Who am I? Grandson of the wealthy founder of a merchant company? unemployed captain of a discovery vessel sans discoveries much appreciated? undaunted, intrepid seeker of new routes and fortunes on the cusp of fabulous opportunity?
The dark, cold solstice compounds my self-doubt; and kith and kin team together to torment me, hurling terms like “failure” and “fait-neant.” Such is the plight of us the obsessed. I am so confident that my destiny is intertwined with Cathay that I care not a whit which flag flies from my topmast . . . be it tri-couleur of “le bon roi henri” or the “drie kleuren van de VOC.”
Dear reader, come hither so I may whisper secrets in your ear . . . I’ve entered discussion with agents of both le bon roi and the menheers van de compagnie. and come the balmy breezes of the spring equinox, sail I shall. I’d even fly the flag of Cathay from the mast tops . . . although I suspect their literati recluses sitting atop mountains of gold know better and fly kites. Now there’s an idea for ship propulsion too.
My deepest secret: on Christmas morning my family and I embark for Amsterdam; my dilemma is that my wife and children, though excited, think it’s to visit our friend Emanuel van Meteren, and it is that but also more.
Later messages from Amsterdam. Happy new year.
All art on this site copyright Christina Sun.
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This dark time always sends me back to this log page:
15 June 1608: All day and through the night there was sunshine,
with the wind out of the east; latitude at noon was 75 degrees 7 minutes. This morning crewman Thomas Hiles and Robert Rayner while looking overboard saw a mermaid, calling the rest of the crew to see her. One more came up; by that time she was close to the ship’s side and looking earnestly at the men; a little after, the sea came up and overturned her. As they saw her from the navel upward, her back and breasts were like a woman’s, her body as big as ours, her skin very white, and she had long, black hair hanging down behind. In her going down they saw her tail, which was like the tail of a porpoise, and speckled like a mackerel.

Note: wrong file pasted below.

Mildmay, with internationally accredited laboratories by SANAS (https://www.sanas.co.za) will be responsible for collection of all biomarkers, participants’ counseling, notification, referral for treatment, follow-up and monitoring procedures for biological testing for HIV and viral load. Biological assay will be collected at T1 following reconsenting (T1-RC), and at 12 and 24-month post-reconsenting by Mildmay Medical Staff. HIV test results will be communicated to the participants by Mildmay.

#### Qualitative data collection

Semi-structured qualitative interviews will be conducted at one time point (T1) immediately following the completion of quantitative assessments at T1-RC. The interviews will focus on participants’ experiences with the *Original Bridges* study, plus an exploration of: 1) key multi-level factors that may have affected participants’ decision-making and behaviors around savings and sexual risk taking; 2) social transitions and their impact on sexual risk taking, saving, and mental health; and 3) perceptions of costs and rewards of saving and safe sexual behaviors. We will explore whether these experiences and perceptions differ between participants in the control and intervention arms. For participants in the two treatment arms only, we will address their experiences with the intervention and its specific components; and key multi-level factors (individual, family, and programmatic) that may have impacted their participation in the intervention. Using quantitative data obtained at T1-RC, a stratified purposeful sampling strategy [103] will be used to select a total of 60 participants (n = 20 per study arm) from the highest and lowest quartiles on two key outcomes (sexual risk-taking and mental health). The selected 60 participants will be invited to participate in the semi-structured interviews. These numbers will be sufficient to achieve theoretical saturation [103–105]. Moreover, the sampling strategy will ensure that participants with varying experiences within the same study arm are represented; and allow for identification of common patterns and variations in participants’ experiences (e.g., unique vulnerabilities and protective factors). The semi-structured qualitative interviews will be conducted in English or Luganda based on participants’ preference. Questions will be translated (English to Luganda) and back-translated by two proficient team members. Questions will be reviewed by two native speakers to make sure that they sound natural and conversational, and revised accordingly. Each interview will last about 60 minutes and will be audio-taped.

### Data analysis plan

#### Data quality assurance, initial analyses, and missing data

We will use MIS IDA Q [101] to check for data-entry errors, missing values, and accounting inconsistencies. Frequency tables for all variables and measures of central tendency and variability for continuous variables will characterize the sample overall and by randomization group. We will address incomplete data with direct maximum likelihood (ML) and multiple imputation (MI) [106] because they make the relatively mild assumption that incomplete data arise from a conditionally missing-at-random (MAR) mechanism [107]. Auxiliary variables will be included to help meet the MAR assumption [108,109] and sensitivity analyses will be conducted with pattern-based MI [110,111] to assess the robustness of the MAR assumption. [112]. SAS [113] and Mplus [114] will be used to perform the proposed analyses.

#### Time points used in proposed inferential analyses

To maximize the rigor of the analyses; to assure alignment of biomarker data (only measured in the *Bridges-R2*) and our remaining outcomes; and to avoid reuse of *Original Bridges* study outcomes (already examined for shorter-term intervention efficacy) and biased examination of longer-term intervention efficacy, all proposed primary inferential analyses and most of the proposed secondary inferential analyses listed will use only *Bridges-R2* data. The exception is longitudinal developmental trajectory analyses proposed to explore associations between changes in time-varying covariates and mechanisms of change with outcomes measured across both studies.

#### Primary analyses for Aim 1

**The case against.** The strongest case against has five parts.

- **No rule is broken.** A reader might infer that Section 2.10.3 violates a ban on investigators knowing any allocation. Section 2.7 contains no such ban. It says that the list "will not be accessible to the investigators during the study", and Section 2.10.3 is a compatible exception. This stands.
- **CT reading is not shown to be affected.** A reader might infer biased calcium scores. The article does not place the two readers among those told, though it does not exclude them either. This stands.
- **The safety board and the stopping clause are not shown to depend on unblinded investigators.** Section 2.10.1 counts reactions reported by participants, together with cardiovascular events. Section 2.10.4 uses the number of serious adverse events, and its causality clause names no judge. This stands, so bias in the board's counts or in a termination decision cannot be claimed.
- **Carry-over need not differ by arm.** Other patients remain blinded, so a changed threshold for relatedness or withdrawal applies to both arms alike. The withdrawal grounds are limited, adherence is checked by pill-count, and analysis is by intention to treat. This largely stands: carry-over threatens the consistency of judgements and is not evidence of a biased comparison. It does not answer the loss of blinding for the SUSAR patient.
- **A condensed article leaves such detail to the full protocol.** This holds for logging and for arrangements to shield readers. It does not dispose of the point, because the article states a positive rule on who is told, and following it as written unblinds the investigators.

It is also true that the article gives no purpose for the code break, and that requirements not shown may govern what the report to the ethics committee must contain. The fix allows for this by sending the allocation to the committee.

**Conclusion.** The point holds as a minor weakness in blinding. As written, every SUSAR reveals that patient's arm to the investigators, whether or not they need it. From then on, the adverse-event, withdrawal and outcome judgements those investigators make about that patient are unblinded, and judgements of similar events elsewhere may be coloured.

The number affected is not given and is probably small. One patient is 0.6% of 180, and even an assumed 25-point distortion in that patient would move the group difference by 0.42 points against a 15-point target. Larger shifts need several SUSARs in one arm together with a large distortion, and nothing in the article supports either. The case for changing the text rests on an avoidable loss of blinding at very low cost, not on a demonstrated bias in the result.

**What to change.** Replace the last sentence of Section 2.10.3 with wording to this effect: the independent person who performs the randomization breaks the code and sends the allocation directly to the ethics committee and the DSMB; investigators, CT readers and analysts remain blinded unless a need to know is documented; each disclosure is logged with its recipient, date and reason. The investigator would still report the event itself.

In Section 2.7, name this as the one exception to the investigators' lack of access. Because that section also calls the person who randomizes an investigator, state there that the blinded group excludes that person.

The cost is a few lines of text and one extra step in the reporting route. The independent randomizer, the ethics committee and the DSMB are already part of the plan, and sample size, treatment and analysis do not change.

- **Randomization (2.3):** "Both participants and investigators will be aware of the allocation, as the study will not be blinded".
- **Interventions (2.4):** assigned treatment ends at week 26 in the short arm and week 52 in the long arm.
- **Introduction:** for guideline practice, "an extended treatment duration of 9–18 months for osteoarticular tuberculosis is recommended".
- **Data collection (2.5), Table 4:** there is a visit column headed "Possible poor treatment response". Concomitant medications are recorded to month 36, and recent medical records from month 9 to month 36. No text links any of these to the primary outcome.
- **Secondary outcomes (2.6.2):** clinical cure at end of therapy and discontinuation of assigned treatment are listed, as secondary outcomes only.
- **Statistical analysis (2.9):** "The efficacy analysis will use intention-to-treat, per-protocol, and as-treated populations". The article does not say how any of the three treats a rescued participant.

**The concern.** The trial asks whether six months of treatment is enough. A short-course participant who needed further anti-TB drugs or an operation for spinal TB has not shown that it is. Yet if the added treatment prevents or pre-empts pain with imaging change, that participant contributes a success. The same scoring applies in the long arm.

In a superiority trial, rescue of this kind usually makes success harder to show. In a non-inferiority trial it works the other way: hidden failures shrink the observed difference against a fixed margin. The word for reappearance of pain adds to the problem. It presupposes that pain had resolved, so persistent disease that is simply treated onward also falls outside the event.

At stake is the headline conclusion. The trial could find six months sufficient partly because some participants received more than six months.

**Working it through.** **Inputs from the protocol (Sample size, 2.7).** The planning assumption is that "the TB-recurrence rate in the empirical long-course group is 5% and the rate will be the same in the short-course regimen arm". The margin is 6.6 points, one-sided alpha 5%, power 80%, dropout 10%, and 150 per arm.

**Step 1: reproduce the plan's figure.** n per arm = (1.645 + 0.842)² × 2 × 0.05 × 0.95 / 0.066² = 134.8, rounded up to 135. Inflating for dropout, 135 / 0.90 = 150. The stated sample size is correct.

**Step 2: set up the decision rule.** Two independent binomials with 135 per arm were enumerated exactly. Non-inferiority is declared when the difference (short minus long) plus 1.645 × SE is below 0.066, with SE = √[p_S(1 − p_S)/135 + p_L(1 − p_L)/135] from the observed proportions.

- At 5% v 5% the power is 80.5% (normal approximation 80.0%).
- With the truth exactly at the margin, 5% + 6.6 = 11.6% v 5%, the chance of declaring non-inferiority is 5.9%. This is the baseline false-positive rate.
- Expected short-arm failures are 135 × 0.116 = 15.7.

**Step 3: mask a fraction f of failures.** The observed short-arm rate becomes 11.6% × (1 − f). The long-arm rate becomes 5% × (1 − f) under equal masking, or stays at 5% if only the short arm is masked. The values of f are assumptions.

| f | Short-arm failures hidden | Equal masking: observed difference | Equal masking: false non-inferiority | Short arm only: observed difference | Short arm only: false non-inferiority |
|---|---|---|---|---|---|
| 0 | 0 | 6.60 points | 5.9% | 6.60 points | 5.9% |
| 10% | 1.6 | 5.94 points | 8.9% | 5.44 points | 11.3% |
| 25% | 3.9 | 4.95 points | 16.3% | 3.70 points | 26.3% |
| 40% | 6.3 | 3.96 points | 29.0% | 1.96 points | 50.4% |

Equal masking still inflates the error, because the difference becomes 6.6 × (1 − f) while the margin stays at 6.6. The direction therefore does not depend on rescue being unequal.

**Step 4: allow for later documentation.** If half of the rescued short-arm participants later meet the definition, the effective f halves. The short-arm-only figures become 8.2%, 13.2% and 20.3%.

16 June 1608: Clear weather with an east wind.
Now in the obscurity of the advent or solstice, even the roaring fire in the hearth beside my desk fails to warm me, illuminate me, or block out recall of this event from six months back. Where our manly crewmen Hiles and Rayner saw a beauty, I feared the appearance of Sedna, reputed to be the ruler and regulator of the northern regions. What if she had claimed a life to spare ours?
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My brilliant navigation succeeded again in 1608 no matter the drivel about my “twice-failed voyage to Cathay” as scuttlebutt has it amongst certain detractors. Jealous they are, those certain scalawags with the Muscovy Company. I have now successfully concluded that the Northeast Passage to Cathay is not. We cast off in late April of this year 1608 in our good vessel Hopewell and sailed north to where the summer sees no night. By early July, we found ourselves farthest east . . . about 52 degrees . . . and we were pinned against the rocky headlands of Nova Zembla.
I am now more assured than ever that just as ice and cold forbid us the northern and eastern routes, and pirates and distance discourage the southern and southeast passage, that the future routes to Cathay’s charms and riches lie will be found through the northwest and the furious overfall there awaiting.
Finally, dear reader, I prithee not to be impatient in my halfmoonthly story-telling pace. Seeking another ship occupies much of my time, as I’m restless to return to sea in spring. But, sometimes after too long napping, I do hear voices from the future and find I can answers questions there-posed. See the “right sidebar,” whatever that is.
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